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Chlorine Leak Forced Simi Valley Evacuation : Defective Alarm on Gas Tank Suspected

January 12, 1989|TRACEY KAPLAN and CARLOS LOZANO | Times Staff Writers

Ventura County fire officials said they are investigating whether an alarm at a Simi Valley textile plant was working when a cloud of poisonous gas leaked from a 30-ton chlorine tank last Thursday, forcing the evacuation of more than 12,000 people.

Fire officials believe that the alarm may have been defective because they first learned of the leak at the plant, Travelin' West Textiles, from a nearby business owner who called to complain of chlorine odors, Battalion Chief Dan Spykerman said Saturday.

There is no evidence that emission of the cloud of chlorine gas from Travelin' West on Easy Street could have been prevented had firefighters learned of the leak sooner, Spykerman said. But authorities should not have to depend on citizens' complaints to learn of emergencies, he said.

Under state law, businesses that use chlorine and other hazardous materials must install leak-detection systems equipped with alarms and maintain them in good condition, Spykerman said. Violating the law is a misdemeanor offense punishable by a maximum fine of $2,000 and up to two years in County Jail, he said.

Bleaching Waste Water

Travelin' West, which uses chlorine to bleach waste water infused with dye before discharging the water into the sewer, had an alarm attached to the bottom of its outdoor chlorine tank, he said. However, it is unclear if the alarm was activated last Thursday morning, he said.

Executives of Melody Knitting Mills, which owns the Travelin' West plant, could not be reached for comment. Joe Lange, an attorney for the Travelin' West plant, said Wednesday that "nobody in the company received any calls from the alarm company."

If the device at the Travelin' West plant had been working, it would have sounded at the dispatch center of a private alarm company, but not at any of the county's fire stations, Spykerman said. Such alarms are not hooked up to fire stations because firefighters often are out on calls and might not hear them go off, he said.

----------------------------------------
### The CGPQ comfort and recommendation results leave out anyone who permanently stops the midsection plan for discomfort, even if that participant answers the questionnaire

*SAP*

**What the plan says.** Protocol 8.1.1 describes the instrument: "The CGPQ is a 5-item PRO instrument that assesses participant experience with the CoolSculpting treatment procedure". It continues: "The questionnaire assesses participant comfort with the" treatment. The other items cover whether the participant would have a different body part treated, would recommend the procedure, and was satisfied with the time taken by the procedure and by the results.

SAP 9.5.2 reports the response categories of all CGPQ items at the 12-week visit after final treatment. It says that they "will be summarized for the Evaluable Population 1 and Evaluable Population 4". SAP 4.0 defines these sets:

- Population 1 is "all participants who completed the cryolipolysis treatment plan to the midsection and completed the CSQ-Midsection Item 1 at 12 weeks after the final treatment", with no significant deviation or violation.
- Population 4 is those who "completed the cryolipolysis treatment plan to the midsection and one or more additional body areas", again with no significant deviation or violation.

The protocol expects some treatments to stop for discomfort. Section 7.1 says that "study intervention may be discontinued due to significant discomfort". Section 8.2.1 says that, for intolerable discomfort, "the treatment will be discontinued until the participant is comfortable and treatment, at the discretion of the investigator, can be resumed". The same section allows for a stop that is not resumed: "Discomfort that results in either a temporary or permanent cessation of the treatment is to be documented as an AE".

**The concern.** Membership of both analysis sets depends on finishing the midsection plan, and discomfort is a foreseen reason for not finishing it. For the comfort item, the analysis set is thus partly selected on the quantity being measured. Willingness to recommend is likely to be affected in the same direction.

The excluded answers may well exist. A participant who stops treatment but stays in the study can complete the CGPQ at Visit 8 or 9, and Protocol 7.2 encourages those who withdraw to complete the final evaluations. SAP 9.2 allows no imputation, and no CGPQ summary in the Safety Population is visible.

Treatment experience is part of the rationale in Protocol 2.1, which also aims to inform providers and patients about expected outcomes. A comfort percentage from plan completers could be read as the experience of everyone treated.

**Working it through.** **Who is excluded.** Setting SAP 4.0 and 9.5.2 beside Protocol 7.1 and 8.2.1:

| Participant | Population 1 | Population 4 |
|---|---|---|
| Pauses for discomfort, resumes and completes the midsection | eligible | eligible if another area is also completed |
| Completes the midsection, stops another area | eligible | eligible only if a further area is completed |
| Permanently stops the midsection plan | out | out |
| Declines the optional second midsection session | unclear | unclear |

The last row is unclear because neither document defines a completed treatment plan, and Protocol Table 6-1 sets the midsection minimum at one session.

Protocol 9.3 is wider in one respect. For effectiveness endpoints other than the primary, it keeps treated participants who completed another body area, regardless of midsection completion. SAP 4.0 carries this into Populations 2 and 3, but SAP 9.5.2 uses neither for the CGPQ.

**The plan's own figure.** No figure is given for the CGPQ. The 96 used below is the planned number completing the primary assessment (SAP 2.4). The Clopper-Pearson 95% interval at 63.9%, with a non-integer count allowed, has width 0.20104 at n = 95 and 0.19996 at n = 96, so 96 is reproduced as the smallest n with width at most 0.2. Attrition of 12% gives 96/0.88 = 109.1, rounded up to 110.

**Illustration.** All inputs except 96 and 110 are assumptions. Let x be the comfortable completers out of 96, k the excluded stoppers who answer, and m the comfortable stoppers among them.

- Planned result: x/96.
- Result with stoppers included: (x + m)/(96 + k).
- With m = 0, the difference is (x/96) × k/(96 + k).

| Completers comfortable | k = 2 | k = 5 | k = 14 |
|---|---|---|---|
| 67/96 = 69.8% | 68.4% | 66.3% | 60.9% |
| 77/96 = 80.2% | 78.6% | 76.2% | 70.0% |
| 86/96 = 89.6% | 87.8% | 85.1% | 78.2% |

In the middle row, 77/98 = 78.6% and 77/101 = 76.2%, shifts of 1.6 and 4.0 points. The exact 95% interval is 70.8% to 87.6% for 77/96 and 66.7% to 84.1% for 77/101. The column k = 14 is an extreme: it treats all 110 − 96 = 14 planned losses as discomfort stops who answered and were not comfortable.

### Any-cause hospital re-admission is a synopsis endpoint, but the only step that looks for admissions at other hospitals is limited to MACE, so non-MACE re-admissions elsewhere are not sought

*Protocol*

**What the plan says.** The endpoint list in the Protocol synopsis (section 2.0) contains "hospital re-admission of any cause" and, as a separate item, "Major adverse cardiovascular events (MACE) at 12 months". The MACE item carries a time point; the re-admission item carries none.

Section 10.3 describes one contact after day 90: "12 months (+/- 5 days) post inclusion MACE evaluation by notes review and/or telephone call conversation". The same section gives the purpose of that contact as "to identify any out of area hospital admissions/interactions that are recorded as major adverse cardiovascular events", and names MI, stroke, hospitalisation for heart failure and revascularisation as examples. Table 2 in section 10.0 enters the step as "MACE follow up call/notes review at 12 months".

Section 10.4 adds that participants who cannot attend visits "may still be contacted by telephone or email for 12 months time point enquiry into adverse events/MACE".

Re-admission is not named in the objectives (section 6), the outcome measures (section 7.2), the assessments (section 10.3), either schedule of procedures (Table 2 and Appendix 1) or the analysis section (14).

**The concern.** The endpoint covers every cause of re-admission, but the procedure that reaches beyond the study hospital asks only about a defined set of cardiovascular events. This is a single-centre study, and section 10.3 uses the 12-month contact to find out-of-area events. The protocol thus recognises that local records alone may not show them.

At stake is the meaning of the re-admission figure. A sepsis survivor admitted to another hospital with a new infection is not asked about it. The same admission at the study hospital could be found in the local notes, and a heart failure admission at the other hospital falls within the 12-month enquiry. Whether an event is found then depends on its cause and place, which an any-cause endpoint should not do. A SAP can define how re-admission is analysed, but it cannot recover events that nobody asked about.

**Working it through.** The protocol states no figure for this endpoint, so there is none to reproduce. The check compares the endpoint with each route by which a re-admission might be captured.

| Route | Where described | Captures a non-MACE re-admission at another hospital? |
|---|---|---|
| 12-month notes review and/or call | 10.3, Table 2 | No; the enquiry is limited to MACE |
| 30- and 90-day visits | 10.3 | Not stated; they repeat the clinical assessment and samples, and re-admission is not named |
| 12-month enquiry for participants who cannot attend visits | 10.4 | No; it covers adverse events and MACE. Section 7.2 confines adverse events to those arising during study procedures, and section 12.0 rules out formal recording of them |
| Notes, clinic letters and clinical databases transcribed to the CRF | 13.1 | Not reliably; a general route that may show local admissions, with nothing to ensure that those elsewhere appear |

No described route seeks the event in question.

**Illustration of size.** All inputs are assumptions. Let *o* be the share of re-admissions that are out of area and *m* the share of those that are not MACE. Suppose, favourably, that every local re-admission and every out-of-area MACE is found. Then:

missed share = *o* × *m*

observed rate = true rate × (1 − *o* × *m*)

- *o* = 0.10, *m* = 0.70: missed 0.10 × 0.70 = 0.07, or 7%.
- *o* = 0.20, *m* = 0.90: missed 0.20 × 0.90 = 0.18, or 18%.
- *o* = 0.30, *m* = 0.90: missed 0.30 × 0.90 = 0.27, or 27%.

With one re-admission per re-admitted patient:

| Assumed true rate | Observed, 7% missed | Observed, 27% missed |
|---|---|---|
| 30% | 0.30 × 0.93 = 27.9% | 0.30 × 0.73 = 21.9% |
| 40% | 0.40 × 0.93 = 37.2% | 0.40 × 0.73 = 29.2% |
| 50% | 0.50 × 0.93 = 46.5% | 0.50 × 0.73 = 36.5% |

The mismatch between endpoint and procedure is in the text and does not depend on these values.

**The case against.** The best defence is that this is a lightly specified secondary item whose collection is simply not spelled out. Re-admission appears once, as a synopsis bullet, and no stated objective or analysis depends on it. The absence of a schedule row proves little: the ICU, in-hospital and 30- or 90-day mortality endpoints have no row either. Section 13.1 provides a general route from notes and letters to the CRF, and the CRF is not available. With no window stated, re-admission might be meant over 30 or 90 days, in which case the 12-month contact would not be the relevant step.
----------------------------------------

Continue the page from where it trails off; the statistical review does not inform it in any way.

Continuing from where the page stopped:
If the device did go off, the alarm company would have called Richard Bates, owner of the textile plant, or other company officials, Spykerman said. State law does not require business owners to notify authorities in the event of toxic leaks, although it does mandate that they report fires, he added.

"The law only implies that they must report toxic problems, but it's not specifically spelled out like it should be," he said. "I think this will eventually go the way of sprinklers in high-rises: It'll take a disaster to strengthen the law, which is a shame."

Spykerman said officials are reviewing tapes of calls made to the Fire Department last Thursday morning to see whether Bates, or anyone else connected with the textile company, reported the leak. However, it appears that during the hour that followed the 6:30 a.m. call from the nearby business owner, no one telephoned authorities about the leak, Spykerman said. He declined to identify the business owner.

"It is possible that the alarm failed to work until later in the morning, when the gas built up, and that Mr. Bates called us when he was notified of the leak," he said. "But the detection device should have worked from the beginning."

Thursday morning was not the first time that the Fire Department received calls about chlorine odors from the textile plant, Spykerman said.

During the past year, firefighters would arrive at the plant once or twice a month, only to find that the odors were coming from the tank where the dyed water and chlorine were mixed--not from the chlorine tank itself, Spykerman said. The odors were annoying, but not strong enough to be hazardous or to violate pollution laws, he said.

Frequent Offender

Chlorine, one of the most commonly produced chemicals in the United States, is also one of the hazardous materials most commonly involved in industrial accidents, officials said.

Between July, 1986, and December, 1987, chlorine was named in 43 hazardous-material incidents throughout California, according to a report by the state Office of Emergency Services. Of the 200 chemicals listed in the report, chlorine ranked 11th among those most often involved in industrial accidents, said Fred Lecari, a spokesman for the state agency.

When inhaled, chlorine gas can cause choking and coughing. If breathed in sufficient quantities, chlorine can cause pulmonary edema, or the buildup of fluid in the lungs, which can be fatal.

Last Thursday, 20 people, including five Ventura County firefighters and a sheriff's deputy, were injured after inhaling the toxic gas.

In September, a cloud containing a chlorine compound escaped from a southeast Los Angeles manufacturer of chlorine tablets for swimming pools, forcing the evacuation of about 28,000 residents from the cities of Commerce, Montebello, Monterey Park and unincorporated areas of East Los Angeles.

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